A flyer I made for the premiere of Behemoth at SAIC in Chicago, Illinois.

JP: What are your inspirations? Or how did you get interested in video?

CT: Well, when I took Ron Green’s class that focused on women’s experimental cinema - that is what really influenced my work today. But I have always loved film, even from a young age. In terms of the women’s experimental canon: Leslie Thornton, Abigail Child, Peggy Ahwesh, Su Friedrich

JP: Basically everyone that was in Robin Blaetz’s book Women’s Experimental Cinema?

CT: Yeah, that great book. Those filmmakers inspired me to begin creating but before that I had been a pretty heavy filmgoer and film lover, especially in the last five or six years. I mean, of course the French New Wave, early silent films by D.W. Griffith, F.W. Murnau, G. W. Pabst, Carl Dreyer, Fritz Lang, Aleksandr Dovzhenko, Yasujiro Ozu, Erich von Stroheim, Sergei Eisenstein, Vsevolod Pudovkin, etc. I have always admired the ambience of those films, the great contrast in the images, the extreme drama and sense of urgency. German Expressionism, Russian cinema, everything within contemporary Eastern European cinema. I love the dreary soberness created in the atmosphere in Bela Tarr, Andrzej Wajda, Jiri Menzel, Vera Chytilova, Milos Forman, Krzystof Kieslowski, Jan Svankmajer, Dusan Makavejev, but within all of the believable and unbelievable worlds created by these directors, there is usually a prevailing sense of play and witticism that escapes from the bleak, all except Tarr, for him there is no escape.

JP: What role does sound play in your films? What are you thinking about in terms of it and how is it being realized?

CT: In Part I the sound usually matched the cacophony of the images without directly relating to them, making the viewer think instead of the role of the images we are submersed in on a day-to-day basis. Much of the audio was from television, movies, literature - references to pop culture. But now, music is really important. I don’t know what it is or what it means exactly but I think that is what is amazing about the use of music. Intuitively I might feel that there is a relative purpose, whether it is personal, or possibly even nostalgic. Especially in Part II with the use of “Moon River.”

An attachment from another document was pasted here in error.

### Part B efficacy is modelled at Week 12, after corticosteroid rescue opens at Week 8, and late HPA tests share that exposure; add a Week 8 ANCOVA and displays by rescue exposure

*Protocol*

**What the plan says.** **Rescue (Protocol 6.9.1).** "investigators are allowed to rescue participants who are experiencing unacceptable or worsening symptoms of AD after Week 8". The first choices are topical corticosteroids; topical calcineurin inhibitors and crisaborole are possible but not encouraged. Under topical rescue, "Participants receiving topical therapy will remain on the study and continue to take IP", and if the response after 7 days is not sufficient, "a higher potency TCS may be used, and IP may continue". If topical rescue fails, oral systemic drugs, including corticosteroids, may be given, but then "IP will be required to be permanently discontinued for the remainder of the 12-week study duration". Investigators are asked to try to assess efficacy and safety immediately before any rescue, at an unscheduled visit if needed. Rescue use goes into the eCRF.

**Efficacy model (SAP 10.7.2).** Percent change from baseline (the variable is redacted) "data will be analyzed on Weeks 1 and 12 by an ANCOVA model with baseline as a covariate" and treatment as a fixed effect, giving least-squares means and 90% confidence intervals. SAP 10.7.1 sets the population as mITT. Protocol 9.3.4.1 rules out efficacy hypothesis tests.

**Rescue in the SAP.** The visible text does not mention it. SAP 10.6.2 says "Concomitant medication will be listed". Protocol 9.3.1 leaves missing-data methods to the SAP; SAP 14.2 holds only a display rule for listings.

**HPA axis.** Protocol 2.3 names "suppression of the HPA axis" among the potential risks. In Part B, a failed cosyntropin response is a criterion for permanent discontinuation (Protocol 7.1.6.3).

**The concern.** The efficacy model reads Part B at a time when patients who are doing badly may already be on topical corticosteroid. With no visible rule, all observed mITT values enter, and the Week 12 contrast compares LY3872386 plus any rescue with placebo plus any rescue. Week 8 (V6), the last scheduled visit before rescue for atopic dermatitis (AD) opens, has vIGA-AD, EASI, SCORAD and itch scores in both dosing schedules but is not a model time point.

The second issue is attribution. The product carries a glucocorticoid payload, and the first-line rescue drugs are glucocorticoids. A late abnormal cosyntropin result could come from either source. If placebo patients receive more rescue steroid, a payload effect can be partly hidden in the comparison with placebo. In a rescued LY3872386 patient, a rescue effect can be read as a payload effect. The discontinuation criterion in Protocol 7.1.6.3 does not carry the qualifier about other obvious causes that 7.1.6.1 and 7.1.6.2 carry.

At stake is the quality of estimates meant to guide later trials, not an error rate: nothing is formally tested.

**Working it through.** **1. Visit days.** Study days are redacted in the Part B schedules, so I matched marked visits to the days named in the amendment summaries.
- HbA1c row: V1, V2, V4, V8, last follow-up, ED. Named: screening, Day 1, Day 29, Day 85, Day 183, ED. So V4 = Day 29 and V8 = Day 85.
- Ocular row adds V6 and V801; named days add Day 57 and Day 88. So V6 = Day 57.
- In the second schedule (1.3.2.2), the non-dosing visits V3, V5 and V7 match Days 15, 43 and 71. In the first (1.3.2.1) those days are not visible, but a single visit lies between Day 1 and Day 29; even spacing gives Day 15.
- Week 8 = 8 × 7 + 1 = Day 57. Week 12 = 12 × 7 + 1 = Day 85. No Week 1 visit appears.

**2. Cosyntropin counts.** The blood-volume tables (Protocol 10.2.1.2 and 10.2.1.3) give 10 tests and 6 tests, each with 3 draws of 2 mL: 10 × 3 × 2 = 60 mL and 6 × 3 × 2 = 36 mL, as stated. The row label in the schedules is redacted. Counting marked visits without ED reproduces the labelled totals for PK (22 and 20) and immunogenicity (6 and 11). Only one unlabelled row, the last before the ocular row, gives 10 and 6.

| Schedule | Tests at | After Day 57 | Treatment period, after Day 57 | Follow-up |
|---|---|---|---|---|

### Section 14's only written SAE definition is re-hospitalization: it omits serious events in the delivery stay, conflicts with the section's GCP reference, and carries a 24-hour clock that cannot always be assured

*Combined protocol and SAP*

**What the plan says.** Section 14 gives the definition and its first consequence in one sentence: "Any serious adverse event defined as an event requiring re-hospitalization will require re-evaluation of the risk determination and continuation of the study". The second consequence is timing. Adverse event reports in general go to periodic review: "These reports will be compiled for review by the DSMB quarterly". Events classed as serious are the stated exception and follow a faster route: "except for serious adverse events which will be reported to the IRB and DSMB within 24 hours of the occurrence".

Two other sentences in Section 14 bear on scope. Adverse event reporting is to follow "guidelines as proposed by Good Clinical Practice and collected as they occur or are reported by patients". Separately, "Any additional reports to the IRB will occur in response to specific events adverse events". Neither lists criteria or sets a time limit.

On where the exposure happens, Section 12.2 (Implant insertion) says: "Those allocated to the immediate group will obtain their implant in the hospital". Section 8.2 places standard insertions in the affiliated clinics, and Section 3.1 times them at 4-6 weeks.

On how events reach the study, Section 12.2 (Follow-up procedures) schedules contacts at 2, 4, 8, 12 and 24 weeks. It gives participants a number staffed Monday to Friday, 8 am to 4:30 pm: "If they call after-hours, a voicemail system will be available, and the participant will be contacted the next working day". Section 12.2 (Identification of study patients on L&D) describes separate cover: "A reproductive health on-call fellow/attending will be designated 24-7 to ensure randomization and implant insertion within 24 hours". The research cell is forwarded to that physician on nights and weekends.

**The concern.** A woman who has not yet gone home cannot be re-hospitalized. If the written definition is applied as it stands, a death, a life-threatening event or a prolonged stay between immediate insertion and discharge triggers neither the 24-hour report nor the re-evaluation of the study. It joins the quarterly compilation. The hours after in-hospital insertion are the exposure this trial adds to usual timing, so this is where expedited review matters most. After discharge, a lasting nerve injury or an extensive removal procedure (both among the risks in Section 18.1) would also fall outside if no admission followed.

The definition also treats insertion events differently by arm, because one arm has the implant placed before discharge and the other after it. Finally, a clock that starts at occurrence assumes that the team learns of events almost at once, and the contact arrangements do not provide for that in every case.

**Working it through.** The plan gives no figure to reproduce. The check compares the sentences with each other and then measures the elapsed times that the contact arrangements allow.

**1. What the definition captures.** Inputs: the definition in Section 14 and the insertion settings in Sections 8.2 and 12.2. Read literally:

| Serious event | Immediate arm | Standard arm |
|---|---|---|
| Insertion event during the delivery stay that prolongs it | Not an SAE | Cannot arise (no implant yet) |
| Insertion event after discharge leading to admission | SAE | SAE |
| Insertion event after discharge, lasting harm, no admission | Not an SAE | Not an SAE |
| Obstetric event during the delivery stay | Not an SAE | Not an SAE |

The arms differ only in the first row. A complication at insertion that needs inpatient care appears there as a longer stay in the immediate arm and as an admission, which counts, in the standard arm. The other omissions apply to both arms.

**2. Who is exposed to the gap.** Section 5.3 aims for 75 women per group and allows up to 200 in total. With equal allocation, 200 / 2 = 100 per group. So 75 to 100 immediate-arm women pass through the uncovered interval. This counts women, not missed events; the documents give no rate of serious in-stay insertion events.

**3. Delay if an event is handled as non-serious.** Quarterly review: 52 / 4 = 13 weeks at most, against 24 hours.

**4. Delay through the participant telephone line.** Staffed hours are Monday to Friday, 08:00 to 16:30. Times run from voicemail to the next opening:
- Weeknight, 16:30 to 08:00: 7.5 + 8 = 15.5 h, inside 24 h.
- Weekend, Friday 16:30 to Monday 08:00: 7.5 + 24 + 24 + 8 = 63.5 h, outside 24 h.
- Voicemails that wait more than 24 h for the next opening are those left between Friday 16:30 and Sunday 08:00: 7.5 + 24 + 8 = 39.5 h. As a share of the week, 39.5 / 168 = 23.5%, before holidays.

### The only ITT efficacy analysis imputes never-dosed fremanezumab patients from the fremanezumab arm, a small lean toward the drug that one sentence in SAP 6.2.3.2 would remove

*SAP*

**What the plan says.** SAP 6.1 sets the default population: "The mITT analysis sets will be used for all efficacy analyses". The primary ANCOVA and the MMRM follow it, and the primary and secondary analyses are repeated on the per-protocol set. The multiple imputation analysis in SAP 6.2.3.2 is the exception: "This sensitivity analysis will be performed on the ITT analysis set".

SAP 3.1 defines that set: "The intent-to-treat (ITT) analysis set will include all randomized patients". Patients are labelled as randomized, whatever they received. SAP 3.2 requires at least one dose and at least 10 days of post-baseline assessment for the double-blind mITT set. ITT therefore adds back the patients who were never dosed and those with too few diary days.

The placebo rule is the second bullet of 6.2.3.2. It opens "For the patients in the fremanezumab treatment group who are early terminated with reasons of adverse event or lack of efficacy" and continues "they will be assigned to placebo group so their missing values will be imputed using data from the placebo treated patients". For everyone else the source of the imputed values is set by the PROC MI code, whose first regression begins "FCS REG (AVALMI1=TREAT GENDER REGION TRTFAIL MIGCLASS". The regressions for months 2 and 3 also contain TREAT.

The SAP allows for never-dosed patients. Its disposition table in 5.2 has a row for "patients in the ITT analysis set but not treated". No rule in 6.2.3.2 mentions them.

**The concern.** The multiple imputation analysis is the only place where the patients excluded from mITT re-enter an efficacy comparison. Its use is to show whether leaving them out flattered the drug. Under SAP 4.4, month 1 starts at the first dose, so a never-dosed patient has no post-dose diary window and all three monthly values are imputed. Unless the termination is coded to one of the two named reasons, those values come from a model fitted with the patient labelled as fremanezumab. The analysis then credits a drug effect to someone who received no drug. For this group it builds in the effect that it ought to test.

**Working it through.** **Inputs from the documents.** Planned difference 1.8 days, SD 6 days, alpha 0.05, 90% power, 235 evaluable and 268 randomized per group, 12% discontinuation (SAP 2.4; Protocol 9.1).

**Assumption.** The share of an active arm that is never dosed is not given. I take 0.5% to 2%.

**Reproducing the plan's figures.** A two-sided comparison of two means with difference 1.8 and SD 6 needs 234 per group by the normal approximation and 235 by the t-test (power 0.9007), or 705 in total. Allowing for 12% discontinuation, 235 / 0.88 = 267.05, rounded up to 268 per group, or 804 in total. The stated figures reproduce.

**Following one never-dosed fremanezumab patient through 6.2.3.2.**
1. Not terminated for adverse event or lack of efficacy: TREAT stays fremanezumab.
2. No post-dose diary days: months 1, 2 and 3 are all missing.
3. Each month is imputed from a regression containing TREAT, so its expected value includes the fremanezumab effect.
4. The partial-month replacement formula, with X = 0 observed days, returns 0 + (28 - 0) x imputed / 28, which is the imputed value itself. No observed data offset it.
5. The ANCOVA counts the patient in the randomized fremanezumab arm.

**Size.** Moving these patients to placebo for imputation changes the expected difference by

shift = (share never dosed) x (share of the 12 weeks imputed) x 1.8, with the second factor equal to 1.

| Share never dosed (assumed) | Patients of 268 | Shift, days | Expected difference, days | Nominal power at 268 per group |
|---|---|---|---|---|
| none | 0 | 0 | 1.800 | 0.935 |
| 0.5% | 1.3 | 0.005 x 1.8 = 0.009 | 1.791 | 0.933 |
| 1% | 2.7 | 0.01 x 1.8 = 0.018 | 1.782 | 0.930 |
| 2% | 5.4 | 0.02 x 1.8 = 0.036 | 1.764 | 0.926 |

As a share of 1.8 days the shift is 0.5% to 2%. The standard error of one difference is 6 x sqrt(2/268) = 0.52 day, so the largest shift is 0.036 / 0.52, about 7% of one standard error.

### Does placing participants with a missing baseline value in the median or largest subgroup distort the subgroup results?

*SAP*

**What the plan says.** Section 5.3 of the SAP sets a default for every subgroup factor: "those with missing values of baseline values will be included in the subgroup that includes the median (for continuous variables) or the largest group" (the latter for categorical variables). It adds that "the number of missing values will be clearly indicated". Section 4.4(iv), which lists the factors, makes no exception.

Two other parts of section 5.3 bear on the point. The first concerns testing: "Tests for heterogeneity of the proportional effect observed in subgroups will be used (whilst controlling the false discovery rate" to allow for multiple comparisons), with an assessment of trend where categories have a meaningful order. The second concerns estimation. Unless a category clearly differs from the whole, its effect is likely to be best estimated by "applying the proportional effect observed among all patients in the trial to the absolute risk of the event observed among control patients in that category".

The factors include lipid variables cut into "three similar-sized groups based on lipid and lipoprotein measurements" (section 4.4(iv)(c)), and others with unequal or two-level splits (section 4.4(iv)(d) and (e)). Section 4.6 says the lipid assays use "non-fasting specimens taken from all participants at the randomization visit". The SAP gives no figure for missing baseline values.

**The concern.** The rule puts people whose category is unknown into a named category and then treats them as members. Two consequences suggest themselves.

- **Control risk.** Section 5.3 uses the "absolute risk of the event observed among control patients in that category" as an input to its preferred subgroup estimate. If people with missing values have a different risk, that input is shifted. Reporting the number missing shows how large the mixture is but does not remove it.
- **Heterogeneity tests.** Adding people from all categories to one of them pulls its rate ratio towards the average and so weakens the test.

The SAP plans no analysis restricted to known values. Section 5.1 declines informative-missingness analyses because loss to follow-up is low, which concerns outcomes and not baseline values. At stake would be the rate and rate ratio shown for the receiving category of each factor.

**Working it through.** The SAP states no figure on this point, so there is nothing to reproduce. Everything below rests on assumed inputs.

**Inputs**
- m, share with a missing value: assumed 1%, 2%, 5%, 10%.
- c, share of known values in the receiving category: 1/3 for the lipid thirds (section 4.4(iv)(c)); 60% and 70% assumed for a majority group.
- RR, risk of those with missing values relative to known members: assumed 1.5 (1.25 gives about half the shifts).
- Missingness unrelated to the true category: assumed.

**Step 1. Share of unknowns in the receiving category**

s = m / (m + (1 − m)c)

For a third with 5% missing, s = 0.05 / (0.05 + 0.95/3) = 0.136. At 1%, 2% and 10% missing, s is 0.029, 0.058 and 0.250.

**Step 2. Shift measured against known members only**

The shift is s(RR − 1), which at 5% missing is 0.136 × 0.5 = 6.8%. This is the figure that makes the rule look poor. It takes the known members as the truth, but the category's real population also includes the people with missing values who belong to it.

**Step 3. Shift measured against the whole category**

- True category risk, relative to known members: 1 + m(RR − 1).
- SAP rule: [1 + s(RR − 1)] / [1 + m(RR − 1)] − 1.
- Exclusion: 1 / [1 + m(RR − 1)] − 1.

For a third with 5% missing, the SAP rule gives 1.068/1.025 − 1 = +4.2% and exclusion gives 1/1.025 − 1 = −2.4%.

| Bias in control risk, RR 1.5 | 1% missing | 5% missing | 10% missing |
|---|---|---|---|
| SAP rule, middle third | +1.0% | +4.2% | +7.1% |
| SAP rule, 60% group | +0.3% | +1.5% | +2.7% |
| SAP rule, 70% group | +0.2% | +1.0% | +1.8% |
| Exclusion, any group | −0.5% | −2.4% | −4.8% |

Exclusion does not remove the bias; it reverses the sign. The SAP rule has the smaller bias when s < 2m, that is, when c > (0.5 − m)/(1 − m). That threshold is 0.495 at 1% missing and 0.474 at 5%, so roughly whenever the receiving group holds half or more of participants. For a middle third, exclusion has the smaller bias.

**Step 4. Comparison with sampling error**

The juxtaposition of me appearing as the “Behemoth of Desire” character in a canoe and slowly paddling into the scene and exiting the screen while the song is playing enters into the narrative that the song suggests. But the fact that I am going off into the sunset and then it cuts out and then enters in again at the end when it layers over itself again and again - it destroys this expected beauty through the destruction of the voice and the climax of the song deteriorates as it drops out.

JP: And you used the Hitler voiceover to invoke what exactly, what were you trying to accomplish in Part I with that selection of voice?

 CT: I know it’s an extremely loaded reference and I wasn’t trying to use it as a low blow, or an easy target, because it’s almost too easy. I wanted to use it in an archaeological or historical sense, that it is this artifact from the past, which personifies human suffering and struggle. It was not so much specifically about Hitler, but rather, an iconic male voice of power, but it is extremely difficult for the viewer as you can’t or shouldn’t detach him from his violent context - it’s not possible.

JP: It was very blunt as you had all these other messages going on that culminate with the image of the lava and the burning of Joan of Arc and then suddenly you hear Hitler’s voice and you go, “whoa.” It is strong. I can understand why you would pick for that effect, but I wasn’t sure if that was what you were going for.

CT: What do you mean by that? 

JP: Were you drawing a straight parallel or was it more of an atmospheric allusion linking it to the idea of male repression or was it neither of those? 

CT: The idea of male repression is definitely linked but I’m not trying to distinctly say it’s just about Hitler. There is Hitler’s voice but there are also other cultural references; there is a line from a James Bond movie where he says, “the job is done, the bitch is dead.” Obviously, I was specifically using Hitler, but it can go both ways. Some people think it’s a cheap shot and others have been offended.  

Recent collage by Troyan for a mail-art show at Skylab gallery.

JP: Do you view your work through the lens of activism? Does it have an activist component to it, in terms of enlightening someone towards some goal? Or are you just “investigating?